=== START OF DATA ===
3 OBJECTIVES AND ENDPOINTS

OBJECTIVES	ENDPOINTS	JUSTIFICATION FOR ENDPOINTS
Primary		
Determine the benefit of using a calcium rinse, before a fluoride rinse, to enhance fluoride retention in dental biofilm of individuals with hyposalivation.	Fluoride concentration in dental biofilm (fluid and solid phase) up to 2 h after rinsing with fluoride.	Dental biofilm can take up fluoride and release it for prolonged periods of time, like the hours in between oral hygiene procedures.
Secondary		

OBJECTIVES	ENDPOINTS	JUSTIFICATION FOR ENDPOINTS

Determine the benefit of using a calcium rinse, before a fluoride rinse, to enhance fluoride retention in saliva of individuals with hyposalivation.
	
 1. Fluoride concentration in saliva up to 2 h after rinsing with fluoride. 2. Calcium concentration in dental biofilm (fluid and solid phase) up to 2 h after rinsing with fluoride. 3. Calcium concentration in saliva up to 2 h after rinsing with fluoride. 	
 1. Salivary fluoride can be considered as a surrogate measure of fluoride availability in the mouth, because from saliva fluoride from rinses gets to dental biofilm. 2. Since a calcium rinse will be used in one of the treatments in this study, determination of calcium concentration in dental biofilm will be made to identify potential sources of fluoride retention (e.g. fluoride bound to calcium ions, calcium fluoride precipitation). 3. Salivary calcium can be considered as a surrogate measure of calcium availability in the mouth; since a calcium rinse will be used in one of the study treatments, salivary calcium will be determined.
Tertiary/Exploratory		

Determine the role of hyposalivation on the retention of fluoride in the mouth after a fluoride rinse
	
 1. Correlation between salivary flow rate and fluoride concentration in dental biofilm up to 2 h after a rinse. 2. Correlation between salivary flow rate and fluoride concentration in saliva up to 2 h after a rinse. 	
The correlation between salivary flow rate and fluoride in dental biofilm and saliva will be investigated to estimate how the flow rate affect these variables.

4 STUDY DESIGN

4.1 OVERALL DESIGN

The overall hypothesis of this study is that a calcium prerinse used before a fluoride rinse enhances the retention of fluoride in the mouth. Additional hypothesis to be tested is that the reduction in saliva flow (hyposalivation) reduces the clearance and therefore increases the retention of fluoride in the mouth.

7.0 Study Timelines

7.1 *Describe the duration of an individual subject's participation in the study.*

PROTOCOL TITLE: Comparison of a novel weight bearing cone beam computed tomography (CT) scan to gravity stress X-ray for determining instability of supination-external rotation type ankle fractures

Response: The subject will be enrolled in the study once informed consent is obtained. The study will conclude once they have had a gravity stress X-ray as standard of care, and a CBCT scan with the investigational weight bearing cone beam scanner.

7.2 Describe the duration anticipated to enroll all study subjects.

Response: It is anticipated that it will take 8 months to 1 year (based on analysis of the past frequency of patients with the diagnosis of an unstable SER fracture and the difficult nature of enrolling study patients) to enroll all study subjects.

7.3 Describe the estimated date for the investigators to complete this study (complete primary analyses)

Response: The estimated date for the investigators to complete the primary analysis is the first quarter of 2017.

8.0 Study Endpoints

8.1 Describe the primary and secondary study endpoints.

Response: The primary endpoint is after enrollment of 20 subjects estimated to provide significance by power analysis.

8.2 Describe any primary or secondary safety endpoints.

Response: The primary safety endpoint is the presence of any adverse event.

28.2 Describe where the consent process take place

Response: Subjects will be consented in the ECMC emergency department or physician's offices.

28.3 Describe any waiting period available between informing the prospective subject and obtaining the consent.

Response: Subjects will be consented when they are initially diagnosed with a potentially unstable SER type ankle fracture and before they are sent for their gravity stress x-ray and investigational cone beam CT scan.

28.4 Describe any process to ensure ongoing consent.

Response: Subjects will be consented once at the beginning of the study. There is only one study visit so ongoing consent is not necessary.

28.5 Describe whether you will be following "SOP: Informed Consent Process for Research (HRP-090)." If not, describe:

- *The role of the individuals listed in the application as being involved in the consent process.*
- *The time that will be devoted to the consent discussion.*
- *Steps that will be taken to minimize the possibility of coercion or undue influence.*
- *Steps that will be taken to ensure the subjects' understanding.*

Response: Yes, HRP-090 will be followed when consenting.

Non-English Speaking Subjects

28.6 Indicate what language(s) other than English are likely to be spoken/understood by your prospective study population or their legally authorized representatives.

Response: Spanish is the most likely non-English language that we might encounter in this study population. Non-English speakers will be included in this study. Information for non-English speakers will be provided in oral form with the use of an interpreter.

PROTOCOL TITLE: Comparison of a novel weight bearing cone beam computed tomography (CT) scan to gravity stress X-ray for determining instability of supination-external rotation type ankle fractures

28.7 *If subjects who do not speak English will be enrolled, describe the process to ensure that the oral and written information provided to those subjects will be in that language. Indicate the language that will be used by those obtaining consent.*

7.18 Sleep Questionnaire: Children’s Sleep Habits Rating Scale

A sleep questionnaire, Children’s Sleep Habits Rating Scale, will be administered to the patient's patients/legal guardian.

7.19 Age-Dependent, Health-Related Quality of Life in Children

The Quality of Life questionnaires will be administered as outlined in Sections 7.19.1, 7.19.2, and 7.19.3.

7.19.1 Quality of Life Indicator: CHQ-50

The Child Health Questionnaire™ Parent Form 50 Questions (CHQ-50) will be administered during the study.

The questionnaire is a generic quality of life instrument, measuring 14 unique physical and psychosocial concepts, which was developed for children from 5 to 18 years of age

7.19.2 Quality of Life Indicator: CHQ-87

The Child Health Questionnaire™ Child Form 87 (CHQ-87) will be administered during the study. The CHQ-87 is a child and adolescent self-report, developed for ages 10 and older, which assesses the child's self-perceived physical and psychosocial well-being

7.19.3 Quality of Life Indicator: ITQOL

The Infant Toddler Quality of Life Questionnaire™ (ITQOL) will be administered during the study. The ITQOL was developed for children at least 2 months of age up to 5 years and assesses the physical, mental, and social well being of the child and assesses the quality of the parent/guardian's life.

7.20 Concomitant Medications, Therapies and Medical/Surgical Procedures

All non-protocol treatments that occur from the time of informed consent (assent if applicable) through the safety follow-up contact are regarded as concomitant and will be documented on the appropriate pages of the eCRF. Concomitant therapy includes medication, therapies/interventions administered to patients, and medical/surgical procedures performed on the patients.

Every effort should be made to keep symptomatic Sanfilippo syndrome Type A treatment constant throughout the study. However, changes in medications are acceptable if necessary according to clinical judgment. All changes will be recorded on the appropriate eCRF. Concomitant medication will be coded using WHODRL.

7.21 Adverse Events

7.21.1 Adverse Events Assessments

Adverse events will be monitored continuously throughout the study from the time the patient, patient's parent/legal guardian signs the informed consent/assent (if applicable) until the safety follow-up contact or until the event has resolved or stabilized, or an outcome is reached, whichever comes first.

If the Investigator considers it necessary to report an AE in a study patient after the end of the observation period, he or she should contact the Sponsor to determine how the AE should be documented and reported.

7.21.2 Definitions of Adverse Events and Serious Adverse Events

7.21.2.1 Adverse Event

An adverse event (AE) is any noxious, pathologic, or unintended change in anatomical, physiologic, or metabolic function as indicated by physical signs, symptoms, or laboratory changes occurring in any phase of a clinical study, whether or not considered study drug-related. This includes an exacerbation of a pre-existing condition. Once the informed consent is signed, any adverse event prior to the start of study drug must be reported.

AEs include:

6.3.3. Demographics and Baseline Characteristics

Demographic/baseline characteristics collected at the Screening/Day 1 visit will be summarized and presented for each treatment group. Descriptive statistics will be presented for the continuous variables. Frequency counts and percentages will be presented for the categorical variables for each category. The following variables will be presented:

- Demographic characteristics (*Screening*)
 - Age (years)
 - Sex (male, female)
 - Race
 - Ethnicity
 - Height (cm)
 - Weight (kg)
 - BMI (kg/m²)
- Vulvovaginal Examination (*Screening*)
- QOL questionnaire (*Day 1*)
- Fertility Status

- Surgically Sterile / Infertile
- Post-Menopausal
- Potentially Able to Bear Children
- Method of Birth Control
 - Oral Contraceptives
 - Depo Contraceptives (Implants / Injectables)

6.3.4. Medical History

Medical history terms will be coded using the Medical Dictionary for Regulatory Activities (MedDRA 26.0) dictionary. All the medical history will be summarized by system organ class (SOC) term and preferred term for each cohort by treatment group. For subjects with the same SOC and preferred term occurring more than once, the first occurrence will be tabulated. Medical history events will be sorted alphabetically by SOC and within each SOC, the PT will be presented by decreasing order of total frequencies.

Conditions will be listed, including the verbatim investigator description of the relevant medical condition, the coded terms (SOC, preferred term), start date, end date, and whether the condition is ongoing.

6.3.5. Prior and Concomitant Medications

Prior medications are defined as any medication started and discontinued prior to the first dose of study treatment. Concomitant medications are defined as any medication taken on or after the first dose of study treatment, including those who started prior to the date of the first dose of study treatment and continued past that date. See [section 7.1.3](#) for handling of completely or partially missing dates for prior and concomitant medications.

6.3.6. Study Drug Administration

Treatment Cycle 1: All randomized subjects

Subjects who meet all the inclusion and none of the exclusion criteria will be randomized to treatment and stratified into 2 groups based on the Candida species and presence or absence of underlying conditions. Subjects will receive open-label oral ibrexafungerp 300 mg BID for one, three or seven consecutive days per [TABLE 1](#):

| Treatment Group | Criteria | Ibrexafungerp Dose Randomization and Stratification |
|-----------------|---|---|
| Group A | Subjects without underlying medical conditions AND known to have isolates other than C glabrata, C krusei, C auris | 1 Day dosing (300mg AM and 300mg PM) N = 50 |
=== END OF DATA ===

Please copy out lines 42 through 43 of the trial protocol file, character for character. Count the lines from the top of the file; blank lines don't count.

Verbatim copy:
Non-English Speaking Subjects

28.6 Indicate what language(s) other than English are likely to be spoken/understood by your prospective study population or their legally authorized representatives.